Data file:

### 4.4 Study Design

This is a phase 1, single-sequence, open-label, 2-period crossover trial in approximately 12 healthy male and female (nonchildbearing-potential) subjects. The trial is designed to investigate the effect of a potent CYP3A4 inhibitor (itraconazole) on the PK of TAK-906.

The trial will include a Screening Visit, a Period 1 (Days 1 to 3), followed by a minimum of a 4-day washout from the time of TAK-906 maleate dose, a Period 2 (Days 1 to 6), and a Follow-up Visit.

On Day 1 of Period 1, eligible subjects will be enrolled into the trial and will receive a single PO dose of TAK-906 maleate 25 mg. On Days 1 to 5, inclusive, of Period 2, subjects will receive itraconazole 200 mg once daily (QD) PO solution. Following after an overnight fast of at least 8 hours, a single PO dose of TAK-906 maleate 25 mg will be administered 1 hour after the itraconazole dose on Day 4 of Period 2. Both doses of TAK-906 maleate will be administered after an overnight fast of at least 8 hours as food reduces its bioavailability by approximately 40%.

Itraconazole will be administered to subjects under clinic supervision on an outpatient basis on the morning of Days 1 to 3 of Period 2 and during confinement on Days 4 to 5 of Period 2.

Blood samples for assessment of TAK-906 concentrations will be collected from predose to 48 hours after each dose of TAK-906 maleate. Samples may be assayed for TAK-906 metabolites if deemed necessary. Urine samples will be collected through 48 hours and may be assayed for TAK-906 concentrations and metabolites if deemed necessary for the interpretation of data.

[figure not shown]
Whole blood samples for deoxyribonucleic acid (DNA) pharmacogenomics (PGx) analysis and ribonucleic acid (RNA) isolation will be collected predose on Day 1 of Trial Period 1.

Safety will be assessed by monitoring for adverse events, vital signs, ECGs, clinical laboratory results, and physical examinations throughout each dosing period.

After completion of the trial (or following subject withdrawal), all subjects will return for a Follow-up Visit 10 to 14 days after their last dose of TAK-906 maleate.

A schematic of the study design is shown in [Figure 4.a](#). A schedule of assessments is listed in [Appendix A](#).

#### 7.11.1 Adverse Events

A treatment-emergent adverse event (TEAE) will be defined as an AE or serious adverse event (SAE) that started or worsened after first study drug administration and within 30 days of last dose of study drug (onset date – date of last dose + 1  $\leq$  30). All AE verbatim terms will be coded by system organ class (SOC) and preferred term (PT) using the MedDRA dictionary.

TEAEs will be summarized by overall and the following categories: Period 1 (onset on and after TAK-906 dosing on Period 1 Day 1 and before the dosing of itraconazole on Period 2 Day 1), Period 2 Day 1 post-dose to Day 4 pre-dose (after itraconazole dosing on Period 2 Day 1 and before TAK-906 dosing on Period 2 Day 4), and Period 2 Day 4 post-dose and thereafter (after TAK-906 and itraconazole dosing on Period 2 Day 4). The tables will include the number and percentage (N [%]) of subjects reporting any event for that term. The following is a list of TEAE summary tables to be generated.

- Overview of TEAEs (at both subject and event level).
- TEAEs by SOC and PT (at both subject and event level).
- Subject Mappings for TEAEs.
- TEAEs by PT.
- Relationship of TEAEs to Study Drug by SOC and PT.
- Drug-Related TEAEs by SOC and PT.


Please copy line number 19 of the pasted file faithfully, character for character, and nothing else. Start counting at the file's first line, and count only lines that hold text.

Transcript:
- Relationship of TEAEs to Study Drug by SOC and PT.